The Myth of Mental Illness
The above is the title of an important book by Thomas Szasz. Mental illness still dominates a significant portion of our health care system and it still has major conceptual problems. Of course, as a clinical psychologist, I was schooled in it. I actually came to love Carl Jung’s work a lot more than Sigmund Freud’s but his work still dominates.
And so we again return to where we live on the cusp. Over the decades I found nonphysical problems related to mental and cognitive issues to be far removed from “illness” and often nuanced. And when we move away from the dominant model, we find suitable alternatives. Unfortunately the insurance industry dominates the field and therefore may dictate treatment or at least what it is called. What it is called will often influence what is done. Substantial reform is needed.
Some of the Issues
When my wife and I personally confronted issues for remarried families (aka stepfamilies) we learned important lessons. An important initial lesson was that the process is a matter of adjustment, not psychopathology. Certainly there were some people with substantial disturbance from other causes but we learned to begin with our model of adjustment. The couple was focused on initially. Too often the mother or stepmother was put in therapy as if they were the problem although they may have shown the greatest distress initially. And we were resistant to putting children in therapy because adjusting to a new family was not pathological in almost all cases. Because of our approach we could structure an information system and found that generally the family could take over adjustment and handle their own future after very few sessions. See our book Stepfamilies: Professionals and Stepcouples in Partnership by Mala S. Burt, M.S.W. and Roger B. Burt, Ph.D.
Another major issue is what is termed post traumatic distress disorder or PTSD. The military is wrestling with removing the word disorder because it proves to be a bar to veterans getting help with their adjustment. Does anyone really believe that someone should go to war and kill people daily or risk being killed daily while suffering stress and not need to cope with management and an enduring reaction. I shared my perception with some friends who were veterans and found them in tears when I suggested they were not “sick” although there were still issues decades after their war experience.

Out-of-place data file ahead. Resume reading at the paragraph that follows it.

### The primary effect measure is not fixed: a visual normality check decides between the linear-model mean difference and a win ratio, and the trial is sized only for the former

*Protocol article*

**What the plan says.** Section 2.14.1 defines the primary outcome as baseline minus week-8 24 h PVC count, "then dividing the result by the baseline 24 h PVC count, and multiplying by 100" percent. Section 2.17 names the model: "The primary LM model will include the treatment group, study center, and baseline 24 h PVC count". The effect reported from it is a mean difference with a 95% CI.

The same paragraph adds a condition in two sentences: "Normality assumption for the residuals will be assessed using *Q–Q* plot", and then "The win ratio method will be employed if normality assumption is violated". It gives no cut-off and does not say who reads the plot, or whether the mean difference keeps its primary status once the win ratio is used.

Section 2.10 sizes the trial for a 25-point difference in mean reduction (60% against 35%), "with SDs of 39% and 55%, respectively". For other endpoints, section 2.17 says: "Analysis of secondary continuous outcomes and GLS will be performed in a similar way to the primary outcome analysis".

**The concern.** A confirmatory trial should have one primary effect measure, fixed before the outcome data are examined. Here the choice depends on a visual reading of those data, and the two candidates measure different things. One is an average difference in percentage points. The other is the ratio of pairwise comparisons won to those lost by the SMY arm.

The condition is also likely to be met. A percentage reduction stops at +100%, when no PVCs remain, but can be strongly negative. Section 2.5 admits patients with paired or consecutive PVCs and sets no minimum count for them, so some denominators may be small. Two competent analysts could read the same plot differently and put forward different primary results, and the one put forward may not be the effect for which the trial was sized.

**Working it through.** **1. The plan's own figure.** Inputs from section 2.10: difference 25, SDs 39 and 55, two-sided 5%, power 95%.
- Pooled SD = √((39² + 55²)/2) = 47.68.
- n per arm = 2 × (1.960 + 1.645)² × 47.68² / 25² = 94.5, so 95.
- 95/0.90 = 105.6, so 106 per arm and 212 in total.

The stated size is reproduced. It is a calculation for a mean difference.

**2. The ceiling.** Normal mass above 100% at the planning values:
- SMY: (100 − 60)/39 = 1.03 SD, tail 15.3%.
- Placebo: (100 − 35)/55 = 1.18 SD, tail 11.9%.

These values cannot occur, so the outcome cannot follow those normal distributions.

Enduring and Broad Issues
Those are just two examples of the reality of a world far more nuanced than what is described as mental illness. We can go on between things like personality diversity, numerous personal management needs as we pass through stages of our life. When I first came into the field the predominant viewpoint was that our development was finished in early adulthood. Absurd.
Management of life experience continues throughout life and it would be best if we approached our lives in that fashion. Take an area of life experience and we see that there is change, stress and adaptation. It would help if we defined a type of insurance that was appropriate and took these issues out of the hands of insurance companies focused exclusively on profit.
Life on the Cusp
Yes, here is that cusp again. Each of us is different with a raft of different experiences. We work for stability and commonality and often success. But it would help if we understood the richness of our diversity in the sense that much of the issues are not pathological and that our views from the cusp feed creativity, diversity and innovation. And life can be difficult, even jarring. From time to time we need to seek expertise and guidance but we generally do not need to cast it all into psychopathology. There are problems out there with profound biological origins where the person needs substantive help but very often management and guidance are what is needed.
Gaia’s Majesty-Mission Called: Women in Power by Roger B. Burt
Roger B. Burt’s Amazon home page
Creating Characters and Plots by Roger B. Burt
Stepfamilies: Professionals and Stepcouples in Partnership
Whatever Happened to Community Mental Health by Roger B. Burt